Service In A Time of Rapid Change: Balancing Cash Flow and Inventory in an Upended Environment

Leslie Paulson, Division Vice President and General Manager,
PTC’s Servigistics Business Unit

Business leaders understand what Greek philosopher Heraclitus proclaimed more than 2500 years ago: the only constant is change. But it matters whether that change is evolutionary or explosive, and response to the global health threat that is COVID-19 has produced change of the latter variety.

Leslie Paulson leads the Servigistics business unit in the technology company PTC. Servigistics offers decision support software for the service parts industry. It creates forecasts using historical, real-time, and causal information, and then optimizes to figure out how much supply is needed and where. The planning component helps the company figure out material sourcing.

“Many companies make a significant portion of their profit managing the service lifecycle well,” Paulson says. And the service lifecycle is also critical to maintaining and growing the customer base. “That lifecycle experience is crucial to your brand and it’s crucial to repetitive behavior from your customers.”

But the pandemic is making service lifecycles trickier than ever to manage. “In times of uncertainty managing this lifecycle is even more important and difficult. You can’t look backwards and say, ‘how did my supply chain behave historically’ and use that as a predictor of the future, because there is no history that looks like this,” she says.

Inventory and liquidity

With many suppliers down, inventory is a huge problem now, Paulson says. “Current inventory is not what is needed because it was ordered before the market fell apart,” she says. “At the same time companies are suffering because they cannot get their hands on what they actually need.”

Liquidity is another challenge. Even with the government incentive programs, many are struggling to stay afloat, pay their bills and keep their suppliers and supply chains intact, she says. And demand has changed dramatically. Some firms cannot keep up, but others are experiencing no demand at all.

How to respond to a seemingly impossible set of circumstances? Steady the course, while making deft tactical adjustments, Paulsen says.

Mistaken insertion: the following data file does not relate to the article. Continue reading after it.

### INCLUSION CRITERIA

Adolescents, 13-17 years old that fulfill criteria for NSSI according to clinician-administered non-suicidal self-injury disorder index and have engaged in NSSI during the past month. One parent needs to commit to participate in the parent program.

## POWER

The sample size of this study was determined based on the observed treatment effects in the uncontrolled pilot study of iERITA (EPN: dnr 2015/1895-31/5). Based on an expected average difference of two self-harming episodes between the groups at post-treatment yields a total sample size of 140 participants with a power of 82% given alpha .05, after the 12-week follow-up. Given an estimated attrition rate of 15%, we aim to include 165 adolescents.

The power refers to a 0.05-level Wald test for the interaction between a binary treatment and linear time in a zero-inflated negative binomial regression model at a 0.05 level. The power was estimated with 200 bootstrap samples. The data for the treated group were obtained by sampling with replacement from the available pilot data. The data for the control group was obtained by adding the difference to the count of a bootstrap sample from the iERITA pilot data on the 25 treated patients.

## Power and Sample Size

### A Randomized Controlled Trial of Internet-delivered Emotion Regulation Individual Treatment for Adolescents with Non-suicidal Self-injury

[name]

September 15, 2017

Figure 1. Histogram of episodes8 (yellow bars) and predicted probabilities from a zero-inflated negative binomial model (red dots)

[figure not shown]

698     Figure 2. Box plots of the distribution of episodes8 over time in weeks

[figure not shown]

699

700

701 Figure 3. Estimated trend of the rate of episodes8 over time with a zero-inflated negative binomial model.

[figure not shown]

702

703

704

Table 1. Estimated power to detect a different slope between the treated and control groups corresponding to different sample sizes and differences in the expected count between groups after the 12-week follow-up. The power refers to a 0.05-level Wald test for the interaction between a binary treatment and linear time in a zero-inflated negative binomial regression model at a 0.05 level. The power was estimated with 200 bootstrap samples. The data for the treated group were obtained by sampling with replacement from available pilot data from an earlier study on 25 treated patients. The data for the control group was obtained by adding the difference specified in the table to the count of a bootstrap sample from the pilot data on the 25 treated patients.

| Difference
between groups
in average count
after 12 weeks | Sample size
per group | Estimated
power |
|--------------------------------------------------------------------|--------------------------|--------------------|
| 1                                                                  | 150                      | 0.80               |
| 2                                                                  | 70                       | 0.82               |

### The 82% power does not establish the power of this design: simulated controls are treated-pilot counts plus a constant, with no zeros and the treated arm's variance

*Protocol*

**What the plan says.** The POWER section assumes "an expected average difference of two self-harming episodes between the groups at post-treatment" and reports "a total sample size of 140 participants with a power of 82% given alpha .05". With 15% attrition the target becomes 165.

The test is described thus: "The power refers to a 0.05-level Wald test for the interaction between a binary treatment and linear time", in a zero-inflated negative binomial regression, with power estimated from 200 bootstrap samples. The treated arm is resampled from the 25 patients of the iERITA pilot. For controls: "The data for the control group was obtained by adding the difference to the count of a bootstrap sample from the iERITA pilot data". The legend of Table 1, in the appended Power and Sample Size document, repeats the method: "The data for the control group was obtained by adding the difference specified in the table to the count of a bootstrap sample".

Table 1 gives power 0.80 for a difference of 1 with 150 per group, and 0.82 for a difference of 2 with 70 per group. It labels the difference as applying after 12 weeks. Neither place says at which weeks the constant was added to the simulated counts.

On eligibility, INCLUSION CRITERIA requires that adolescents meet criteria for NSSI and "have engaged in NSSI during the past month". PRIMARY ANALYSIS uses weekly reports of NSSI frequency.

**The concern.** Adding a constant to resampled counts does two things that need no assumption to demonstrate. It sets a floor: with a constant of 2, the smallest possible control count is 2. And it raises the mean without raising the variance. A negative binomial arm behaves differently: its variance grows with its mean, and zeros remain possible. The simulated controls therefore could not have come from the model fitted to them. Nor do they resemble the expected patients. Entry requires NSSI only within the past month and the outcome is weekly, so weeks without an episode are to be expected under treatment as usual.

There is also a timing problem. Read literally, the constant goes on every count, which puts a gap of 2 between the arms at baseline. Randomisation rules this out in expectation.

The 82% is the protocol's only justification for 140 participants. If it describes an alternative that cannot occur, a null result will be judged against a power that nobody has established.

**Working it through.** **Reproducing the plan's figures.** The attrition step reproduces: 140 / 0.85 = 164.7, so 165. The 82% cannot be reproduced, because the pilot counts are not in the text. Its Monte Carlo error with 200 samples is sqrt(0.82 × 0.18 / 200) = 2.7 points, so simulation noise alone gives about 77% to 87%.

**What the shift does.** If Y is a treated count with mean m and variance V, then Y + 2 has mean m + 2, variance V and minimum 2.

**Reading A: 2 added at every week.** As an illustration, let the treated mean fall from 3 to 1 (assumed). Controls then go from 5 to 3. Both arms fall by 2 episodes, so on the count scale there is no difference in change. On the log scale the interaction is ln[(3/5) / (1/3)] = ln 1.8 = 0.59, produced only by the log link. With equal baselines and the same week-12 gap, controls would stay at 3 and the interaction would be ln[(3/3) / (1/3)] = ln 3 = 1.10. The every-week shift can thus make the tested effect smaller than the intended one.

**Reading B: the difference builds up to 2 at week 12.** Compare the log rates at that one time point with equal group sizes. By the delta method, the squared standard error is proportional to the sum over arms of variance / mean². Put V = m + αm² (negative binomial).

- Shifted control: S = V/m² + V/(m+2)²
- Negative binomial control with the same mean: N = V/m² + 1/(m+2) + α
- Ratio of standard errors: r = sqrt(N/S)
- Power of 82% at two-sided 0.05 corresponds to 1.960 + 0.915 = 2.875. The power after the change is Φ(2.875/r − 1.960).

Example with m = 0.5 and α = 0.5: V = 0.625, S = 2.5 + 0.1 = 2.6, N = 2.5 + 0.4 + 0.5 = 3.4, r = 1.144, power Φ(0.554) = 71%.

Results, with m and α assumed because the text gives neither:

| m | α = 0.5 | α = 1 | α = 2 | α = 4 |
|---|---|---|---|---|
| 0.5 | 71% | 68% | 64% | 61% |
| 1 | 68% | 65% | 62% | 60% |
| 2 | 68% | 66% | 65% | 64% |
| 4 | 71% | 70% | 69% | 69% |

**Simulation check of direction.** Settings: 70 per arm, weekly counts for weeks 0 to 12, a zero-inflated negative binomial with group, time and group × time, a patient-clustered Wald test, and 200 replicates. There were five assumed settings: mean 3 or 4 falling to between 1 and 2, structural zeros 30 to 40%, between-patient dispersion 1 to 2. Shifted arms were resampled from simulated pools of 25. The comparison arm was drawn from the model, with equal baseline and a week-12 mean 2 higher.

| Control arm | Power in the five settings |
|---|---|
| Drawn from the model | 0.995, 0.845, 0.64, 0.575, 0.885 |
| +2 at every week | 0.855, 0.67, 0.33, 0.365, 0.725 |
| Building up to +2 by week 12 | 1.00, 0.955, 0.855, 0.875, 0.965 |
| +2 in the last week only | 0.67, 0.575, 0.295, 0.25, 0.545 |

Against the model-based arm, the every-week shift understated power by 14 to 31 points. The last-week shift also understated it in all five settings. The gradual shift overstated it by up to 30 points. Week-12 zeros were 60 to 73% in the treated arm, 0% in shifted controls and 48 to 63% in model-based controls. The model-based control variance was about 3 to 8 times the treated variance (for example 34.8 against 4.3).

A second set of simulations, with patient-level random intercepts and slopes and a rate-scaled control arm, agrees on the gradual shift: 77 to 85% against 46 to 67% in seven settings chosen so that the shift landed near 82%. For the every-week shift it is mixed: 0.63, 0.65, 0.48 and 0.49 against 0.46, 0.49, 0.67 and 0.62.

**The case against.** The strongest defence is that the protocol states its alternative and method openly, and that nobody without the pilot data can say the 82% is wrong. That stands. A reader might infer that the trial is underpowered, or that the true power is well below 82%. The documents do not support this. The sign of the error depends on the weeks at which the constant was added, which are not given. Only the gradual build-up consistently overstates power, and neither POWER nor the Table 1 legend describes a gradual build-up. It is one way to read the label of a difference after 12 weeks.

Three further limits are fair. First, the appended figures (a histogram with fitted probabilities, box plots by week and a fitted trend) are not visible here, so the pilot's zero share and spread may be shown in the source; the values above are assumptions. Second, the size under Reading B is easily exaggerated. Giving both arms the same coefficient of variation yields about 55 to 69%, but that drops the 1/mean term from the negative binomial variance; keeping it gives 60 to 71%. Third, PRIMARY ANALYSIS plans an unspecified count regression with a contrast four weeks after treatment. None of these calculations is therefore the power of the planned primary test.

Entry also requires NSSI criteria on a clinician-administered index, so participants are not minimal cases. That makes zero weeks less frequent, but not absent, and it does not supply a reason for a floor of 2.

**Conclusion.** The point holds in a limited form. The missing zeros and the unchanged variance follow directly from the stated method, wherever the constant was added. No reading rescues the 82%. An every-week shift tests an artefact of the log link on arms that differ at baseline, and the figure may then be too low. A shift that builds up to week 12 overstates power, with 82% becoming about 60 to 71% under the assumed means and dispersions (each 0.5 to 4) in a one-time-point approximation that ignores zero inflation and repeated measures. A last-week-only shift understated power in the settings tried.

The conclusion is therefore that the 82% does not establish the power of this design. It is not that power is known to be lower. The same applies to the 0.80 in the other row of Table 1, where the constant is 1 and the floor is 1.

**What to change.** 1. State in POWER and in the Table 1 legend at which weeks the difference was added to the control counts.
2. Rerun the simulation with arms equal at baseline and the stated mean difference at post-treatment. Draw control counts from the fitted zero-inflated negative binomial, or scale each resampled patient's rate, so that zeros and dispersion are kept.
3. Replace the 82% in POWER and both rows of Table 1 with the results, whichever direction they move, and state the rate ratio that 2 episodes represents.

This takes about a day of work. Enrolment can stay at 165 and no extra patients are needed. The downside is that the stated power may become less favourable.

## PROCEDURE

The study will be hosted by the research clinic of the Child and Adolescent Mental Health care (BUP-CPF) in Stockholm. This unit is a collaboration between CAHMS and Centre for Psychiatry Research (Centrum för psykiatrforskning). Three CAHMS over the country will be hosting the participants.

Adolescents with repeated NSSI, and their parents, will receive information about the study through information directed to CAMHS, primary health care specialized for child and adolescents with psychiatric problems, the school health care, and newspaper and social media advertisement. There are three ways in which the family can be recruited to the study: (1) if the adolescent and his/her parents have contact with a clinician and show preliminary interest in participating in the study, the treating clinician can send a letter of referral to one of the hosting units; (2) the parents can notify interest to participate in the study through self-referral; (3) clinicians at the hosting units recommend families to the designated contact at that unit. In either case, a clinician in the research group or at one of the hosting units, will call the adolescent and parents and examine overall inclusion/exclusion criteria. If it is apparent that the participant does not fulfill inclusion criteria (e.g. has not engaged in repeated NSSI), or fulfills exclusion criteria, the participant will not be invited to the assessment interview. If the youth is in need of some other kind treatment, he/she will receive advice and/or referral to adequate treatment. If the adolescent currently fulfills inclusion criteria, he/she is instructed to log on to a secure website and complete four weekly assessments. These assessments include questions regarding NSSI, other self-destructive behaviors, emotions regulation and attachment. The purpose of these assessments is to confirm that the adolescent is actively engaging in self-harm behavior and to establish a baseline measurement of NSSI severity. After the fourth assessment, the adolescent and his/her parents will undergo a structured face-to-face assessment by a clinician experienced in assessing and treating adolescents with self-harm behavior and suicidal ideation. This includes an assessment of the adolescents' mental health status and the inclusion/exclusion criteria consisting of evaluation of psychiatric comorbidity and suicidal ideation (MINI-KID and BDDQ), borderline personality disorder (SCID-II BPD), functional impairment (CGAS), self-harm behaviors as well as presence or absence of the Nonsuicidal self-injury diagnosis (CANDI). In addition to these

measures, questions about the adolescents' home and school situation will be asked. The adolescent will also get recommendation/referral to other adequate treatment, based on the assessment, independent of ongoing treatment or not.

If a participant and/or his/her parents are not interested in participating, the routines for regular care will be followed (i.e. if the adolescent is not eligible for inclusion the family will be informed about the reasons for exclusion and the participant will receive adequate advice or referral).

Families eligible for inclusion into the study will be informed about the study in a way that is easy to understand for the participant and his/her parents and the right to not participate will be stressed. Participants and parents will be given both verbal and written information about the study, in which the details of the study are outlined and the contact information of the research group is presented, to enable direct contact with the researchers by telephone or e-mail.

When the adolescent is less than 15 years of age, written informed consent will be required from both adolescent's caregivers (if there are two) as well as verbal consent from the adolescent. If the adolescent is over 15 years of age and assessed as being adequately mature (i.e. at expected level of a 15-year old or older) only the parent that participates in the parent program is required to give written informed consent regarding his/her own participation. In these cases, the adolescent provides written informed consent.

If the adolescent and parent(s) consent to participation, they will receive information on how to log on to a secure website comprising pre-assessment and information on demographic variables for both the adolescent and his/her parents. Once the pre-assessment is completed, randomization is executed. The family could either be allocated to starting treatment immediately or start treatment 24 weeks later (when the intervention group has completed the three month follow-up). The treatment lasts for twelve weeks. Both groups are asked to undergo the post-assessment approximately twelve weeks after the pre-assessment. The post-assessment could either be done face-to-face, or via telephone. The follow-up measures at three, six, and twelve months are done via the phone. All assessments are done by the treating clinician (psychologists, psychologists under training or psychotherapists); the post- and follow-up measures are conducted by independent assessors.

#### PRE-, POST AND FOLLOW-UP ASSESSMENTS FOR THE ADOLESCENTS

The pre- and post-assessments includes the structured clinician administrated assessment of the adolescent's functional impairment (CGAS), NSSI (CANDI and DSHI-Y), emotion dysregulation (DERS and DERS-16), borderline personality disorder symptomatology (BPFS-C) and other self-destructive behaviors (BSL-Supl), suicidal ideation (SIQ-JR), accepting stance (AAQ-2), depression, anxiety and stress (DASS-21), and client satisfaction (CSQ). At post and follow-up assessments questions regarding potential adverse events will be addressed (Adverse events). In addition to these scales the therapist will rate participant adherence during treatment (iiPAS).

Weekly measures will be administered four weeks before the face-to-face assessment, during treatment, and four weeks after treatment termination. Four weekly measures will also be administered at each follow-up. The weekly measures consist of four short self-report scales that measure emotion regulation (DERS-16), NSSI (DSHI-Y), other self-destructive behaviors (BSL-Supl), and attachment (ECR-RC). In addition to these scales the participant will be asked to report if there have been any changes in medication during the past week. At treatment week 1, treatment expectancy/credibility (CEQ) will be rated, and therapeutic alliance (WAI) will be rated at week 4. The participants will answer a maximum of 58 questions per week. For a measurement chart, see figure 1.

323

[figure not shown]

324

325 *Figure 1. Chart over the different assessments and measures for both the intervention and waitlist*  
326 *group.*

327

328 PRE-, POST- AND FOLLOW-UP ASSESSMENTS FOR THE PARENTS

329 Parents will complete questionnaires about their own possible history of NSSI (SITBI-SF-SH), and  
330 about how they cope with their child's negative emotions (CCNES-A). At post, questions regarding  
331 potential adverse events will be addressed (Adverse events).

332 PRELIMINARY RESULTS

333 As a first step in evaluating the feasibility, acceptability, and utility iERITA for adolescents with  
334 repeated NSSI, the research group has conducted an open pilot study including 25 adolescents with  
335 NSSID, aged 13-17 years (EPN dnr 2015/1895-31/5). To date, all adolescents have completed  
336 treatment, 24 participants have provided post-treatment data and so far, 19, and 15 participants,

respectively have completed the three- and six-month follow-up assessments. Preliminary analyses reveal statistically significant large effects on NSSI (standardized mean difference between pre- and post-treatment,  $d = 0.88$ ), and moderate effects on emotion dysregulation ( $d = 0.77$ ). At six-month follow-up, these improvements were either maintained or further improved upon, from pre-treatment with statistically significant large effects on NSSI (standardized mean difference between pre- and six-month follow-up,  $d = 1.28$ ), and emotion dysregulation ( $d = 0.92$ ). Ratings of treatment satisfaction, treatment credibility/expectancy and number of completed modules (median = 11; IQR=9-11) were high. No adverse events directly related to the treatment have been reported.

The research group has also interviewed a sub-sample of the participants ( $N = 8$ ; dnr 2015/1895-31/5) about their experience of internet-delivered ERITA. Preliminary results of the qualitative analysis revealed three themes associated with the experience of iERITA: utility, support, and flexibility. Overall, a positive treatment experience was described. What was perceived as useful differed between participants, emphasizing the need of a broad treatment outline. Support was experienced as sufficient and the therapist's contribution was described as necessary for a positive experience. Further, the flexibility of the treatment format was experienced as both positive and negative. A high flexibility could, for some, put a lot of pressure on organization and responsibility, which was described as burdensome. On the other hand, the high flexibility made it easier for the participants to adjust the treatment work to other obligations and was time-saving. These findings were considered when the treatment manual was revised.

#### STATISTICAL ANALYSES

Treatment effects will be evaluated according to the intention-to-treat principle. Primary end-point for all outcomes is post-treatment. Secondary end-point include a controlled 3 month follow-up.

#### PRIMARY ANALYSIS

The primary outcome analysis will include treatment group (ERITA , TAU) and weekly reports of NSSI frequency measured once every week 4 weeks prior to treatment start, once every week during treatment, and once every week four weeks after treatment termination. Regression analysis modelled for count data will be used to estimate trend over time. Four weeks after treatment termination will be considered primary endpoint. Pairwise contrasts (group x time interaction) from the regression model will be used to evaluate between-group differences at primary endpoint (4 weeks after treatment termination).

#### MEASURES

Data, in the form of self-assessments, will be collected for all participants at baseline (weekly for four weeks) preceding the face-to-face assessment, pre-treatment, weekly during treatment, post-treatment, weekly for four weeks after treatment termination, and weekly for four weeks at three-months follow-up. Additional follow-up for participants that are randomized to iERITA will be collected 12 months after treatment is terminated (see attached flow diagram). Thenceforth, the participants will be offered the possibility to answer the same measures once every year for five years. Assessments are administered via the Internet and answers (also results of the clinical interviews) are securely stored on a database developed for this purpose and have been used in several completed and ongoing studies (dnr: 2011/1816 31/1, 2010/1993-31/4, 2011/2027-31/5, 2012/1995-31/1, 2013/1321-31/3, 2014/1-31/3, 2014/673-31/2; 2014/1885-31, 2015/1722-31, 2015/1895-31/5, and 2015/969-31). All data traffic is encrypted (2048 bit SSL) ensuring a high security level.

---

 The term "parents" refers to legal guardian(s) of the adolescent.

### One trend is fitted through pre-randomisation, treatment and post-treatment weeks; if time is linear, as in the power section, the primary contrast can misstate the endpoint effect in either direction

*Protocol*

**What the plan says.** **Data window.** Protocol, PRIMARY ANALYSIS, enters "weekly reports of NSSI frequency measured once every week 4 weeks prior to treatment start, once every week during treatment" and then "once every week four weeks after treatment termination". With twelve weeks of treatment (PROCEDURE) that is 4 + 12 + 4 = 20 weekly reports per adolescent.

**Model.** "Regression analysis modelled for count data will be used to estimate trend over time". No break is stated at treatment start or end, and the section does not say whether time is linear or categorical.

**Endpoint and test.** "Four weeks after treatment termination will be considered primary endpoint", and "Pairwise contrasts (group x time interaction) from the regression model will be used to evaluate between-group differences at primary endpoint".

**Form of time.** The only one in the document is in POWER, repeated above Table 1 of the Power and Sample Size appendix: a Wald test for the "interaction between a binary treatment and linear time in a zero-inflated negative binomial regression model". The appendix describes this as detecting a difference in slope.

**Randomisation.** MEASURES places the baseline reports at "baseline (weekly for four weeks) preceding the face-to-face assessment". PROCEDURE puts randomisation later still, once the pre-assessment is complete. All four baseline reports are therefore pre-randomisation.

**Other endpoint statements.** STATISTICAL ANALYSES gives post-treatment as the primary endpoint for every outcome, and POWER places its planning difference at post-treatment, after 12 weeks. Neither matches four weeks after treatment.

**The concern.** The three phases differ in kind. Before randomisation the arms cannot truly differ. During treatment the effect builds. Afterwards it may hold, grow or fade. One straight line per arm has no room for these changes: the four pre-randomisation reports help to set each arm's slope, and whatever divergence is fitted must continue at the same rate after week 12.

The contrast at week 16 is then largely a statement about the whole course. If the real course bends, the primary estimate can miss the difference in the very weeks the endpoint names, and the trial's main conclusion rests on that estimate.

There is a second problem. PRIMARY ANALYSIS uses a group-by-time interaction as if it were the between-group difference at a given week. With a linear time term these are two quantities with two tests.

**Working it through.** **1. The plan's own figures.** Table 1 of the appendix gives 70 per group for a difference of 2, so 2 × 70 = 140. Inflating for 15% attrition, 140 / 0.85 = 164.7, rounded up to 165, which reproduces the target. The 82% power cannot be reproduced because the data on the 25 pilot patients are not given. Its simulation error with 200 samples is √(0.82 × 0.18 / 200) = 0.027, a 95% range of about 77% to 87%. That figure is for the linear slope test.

First, Paulson encourages companies to continue to navigate by strategy. “Your fundamental, go-to-market approach – your long-term strategy – in my opinion shouldn’t change significantly. At least not yet,” she says. “But for some, how you deliver on your strategy changes dramatically.”

For example, she says, if your service parts demand has spiked, how do you prioritize and reallocate both stock and supply chain to the areas of highest service level requirements first? If your demand has tanked, how do you shift your tools to manage based on cash flow impact?

Tools matter, she added, whether its your tele-conferencing tool, expert collaboration tools, or the Servigistics’ tools. But most important is knowing how to use them. Companies that deploy them well will make better decisions and get better results.

Plotting the pivot: When and how

Paulson says the unprecedented nature of this disruption makes forecasting more difficult. Leaders must be able to filter out “noise” and focus on the data that matters. Leaders of companies with restricted capabilities will need to make hard choices.

Cash-strapped companies may decide that they need to err on the side of liquidity. “They know they will take a hit in customer satisfaction,” she says. On the other hand, some organizations will accept the financial consequences to continue providing services at a pre-disruption level. “The military will err on the side of readiness, not cash flow,” she adds. Do what you must, and plan how you will recover.

“Knowing what knobs you have at your disposal, how to turn those knobs and how far to turn them, is really critical,” she says.

-Written by Elizabeth Farquhar for the Center for Services Leadership

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